In 1999, I was serving a church and I had the privilege of staying with a widow in the church. She had not been a believer but for a few years, but she had the joy of the Lord. I wasn’t sure how it would work out with me as an 18-year-old college student staying with a 67-year-old lady for the summer. She was very gracious and spoiled me rotten.
The day I packed up my dorm room to stay there for the summer, she showed me around the house. There was one thing that she said that sticks out to me to this day. When she showed me the room where I would be staying, she pointed to the rocking chair and said, “Here’s a rocking chair where you might want to sit sometime and come apart for a while.” I had not heard that from anywhere other than the Bible at that point in my life.
God set the precedent for “coming apart” or resting. God didn’t need rest, but He set a pattern for mankind when He rested on the seventh day after spending 6 days creating the world. Jesus also did this frequently. I want you to note some of the times He went to pray alone.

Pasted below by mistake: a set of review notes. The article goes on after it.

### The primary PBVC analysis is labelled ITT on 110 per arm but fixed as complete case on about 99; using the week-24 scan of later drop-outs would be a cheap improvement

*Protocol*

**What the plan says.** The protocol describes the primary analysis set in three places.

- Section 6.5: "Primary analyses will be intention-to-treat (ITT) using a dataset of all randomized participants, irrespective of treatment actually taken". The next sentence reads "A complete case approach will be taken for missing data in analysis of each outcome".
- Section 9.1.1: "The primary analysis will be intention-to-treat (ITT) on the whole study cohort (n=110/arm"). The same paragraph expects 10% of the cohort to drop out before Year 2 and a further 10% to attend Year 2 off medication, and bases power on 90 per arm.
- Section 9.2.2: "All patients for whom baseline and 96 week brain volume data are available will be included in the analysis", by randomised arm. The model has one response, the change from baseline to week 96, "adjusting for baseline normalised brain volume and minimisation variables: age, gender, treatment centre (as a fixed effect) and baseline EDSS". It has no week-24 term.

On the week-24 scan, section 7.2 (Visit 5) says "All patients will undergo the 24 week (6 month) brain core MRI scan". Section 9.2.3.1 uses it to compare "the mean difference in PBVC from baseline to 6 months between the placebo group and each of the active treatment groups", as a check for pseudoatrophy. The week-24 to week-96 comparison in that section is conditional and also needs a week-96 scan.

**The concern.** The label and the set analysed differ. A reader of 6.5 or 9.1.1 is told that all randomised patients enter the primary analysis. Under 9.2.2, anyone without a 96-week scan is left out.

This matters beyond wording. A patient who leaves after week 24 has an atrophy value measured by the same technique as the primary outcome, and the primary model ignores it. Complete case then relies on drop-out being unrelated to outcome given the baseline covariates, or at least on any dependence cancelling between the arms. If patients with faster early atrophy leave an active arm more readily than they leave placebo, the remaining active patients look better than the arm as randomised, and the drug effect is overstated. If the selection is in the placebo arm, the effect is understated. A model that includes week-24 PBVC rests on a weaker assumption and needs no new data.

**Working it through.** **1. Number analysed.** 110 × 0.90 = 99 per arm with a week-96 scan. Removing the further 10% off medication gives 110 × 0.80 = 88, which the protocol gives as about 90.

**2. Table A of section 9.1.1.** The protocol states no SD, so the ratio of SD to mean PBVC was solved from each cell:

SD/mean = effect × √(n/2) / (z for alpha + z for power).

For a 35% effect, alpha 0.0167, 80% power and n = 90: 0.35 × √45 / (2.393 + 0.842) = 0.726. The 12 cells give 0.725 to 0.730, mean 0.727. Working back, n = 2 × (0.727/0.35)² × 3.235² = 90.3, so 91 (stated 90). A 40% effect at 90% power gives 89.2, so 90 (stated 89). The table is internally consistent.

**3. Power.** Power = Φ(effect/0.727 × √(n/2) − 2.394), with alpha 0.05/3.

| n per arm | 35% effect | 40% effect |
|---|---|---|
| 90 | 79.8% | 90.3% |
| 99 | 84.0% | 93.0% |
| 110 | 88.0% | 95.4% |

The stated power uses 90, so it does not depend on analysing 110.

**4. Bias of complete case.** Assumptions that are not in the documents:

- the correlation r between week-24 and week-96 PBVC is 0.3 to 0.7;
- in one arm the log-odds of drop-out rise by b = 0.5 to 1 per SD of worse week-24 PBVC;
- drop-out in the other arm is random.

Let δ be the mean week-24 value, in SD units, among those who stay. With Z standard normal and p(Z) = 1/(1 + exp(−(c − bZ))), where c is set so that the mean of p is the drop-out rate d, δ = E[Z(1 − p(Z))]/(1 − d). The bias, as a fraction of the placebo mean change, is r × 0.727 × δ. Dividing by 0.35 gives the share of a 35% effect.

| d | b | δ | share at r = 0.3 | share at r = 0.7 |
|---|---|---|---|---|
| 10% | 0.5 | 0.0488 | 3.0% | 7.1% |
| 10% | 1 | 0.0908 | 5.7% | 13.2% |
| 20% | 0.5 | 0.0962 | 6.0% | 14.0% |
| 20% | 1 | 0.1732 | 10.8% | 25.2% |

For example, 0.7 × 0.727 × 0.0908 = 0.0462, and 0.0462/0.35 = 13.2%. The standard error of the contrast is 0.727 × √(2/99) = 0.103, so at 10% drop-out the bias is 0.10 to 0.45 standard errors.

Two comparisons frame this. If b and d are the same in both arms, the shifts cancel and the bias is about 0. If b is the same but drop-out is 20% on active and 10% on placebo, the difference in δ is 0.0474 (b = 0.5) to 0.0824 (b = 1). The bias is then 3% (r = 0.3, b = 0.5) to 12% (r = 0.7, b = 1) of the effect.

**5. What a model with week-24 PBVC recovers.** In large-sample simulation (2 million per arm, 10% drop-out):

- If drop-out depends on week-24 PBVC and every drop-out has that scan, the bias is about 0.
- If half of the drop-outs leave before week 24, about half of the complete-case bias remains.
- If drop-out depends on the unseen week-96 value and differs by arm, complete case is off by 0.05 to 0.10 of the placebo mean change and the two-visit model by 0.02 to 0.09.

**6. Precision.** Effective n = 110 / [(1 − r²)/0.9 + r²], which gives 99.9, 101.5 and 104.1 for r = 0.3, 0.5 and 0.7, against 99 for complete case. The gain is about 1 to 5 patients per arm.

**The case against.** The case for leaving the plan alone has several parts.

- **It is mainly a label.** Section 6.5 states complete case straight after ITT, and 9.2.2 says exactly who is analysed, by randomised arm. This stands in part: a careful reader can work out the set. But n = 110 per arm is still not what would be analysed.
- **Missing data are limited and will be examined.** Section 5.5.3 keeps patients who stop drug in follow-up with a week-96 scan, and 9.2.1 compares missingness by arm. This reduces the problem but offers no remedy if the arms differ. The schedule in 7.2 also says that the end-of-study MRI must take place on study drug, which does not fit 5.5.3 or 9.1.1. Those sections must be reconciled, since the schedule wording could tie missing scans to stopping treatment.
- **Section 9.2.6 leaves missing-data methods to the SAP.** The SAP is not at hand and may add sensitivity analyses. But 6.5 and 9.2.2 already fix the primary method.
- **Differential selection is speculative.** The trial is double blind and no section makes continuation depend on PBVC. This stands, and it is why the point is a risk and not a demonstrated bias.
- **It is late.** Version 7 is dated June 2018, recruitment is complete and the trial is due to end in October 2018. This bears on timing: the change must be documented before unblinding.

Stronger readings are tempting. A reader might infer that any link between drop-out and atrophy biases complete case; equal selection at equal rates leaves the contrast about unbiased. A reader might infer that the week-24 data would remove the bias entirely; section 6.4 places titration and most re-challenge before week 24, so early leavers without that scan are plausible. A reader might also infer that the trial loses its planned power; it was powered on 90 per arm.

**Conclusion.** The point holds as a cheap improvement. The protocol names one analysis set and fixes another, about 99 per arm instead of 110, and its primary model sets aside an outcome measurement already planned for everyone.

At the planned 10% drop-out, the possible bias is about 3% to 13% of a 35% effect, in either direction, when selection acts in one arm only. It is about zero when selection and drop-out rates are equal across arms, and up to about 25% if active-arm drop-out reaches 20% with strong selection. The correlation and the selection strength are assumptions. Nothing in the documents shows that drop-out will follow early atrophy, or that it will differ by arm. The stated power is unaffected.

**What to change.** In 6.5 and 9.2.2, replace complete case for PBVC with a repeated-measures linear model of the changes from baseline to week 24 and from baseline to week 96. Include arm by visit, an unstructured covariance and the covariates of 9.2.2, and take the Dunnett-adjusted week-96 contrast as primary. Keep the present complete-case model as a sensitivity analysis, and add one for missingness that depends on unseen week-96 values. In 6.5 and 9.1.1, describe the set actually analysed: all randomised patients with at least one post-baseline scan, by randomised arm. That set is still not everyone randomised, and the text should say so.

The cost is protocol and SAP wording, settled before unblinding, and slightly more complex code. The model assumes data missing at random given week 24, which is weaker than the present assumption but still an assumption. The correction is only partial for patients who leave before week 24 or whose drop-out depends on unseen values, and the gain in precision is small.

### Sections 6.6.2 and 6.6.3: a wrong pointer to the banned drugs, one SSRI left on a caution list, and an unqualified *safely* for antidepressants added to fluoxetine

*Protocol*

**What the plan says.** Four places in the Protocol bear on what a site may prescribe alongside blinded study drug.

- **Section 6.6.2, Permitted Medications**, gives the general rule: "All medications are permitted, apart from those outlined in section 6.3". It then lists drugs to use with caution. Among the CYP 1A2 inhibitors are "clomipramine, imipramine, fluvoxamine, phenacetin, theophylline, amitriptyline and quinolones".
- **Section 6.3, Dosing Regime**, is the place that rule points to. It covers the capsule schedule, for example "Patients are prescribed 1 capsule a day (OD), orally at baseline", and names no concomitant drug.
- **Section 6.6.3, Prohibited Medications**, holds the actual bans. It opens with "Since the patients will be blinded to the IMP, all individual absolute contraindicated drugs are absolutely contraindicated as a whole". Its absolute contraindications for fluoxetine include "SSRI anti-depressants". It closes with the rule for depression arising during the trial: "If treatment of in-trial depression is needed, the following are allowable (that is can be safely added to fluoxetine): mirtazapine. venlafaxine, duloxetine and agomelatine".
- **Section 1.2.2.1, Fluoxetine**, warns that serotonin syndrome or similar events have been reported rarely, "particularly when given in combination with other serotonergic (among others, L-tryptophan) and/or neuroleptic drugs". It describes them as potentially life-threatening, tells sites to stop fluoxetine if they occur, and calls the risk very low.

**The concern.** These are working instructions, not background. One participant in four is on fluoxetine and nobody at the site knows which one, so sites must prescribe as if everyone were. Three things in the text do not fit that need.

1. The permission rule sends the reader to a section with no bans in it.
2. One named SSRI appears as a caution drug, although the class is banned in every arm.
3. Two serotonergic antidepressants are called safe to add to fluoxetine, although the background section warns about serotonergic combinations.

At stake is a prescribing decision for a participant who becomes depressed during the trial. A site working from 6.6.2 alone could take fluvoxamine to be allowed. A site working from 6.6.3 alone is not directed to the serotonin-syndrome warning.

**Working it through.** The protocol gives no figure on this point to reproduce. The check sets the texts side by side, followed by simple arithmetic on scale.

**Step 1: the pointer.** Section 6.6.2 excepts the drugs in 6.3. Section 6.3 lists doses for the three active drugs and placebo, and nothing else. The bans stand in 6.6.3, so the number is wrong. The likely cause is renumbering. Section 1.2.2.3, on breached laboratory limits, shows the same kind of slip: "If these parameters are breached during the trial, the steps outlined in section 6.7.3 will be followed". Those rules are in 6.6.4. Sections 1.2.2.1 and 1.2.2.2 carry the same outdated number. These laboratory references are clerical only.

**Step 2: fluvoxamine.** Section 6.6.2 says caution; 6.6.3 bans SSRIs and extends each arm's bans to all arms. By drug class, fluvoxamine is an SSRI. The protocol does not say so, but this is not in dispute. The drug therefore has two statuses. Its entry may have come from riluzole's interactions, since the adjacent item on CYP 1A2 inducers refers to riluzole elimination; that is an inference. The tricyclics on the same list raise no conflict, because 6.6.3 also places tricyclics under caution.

After feeding the 5,000 (Matthew 14:23)
After healing many and casting out demons (Mark 1:35)
In the Garden of Gethsemane before His betrayal and arrest (Luke 22:39)
Notice that these prayers either happened before or after very intense events in the ministry of the Lord Jesus. If He needed to get alone with the Father, wouldn’t you think that we need it even more?
May this be a reminder to us all that we need to get alone with God daily. Otherwise, we find ourselves spiritually anemic and unable to win the battle. Let’s resolve today that we will daily draw strength from being alone with God.
When I entered my first pastorate, I knew I would have difficulties. This is understood when you are dealing with people. As I began to pastor the church, I quickly discovered I had 3 churches under one roof: those who warmed a pew, those who tried to control matters, and those who truly wanted to be the church Jesus intended. I was called to lovingly pastor all 3 groups, but I knew that my ministry would be received differently by each group.
I discovered that the pew warmers were appreciative. They had no vested interest other than attending some Sunday morning services, maybe Sunday School, and dropping some money in the plate. They didn’t cause problems, but they were not your main workers. When things got ugly, they were not going to be voices that would be heard.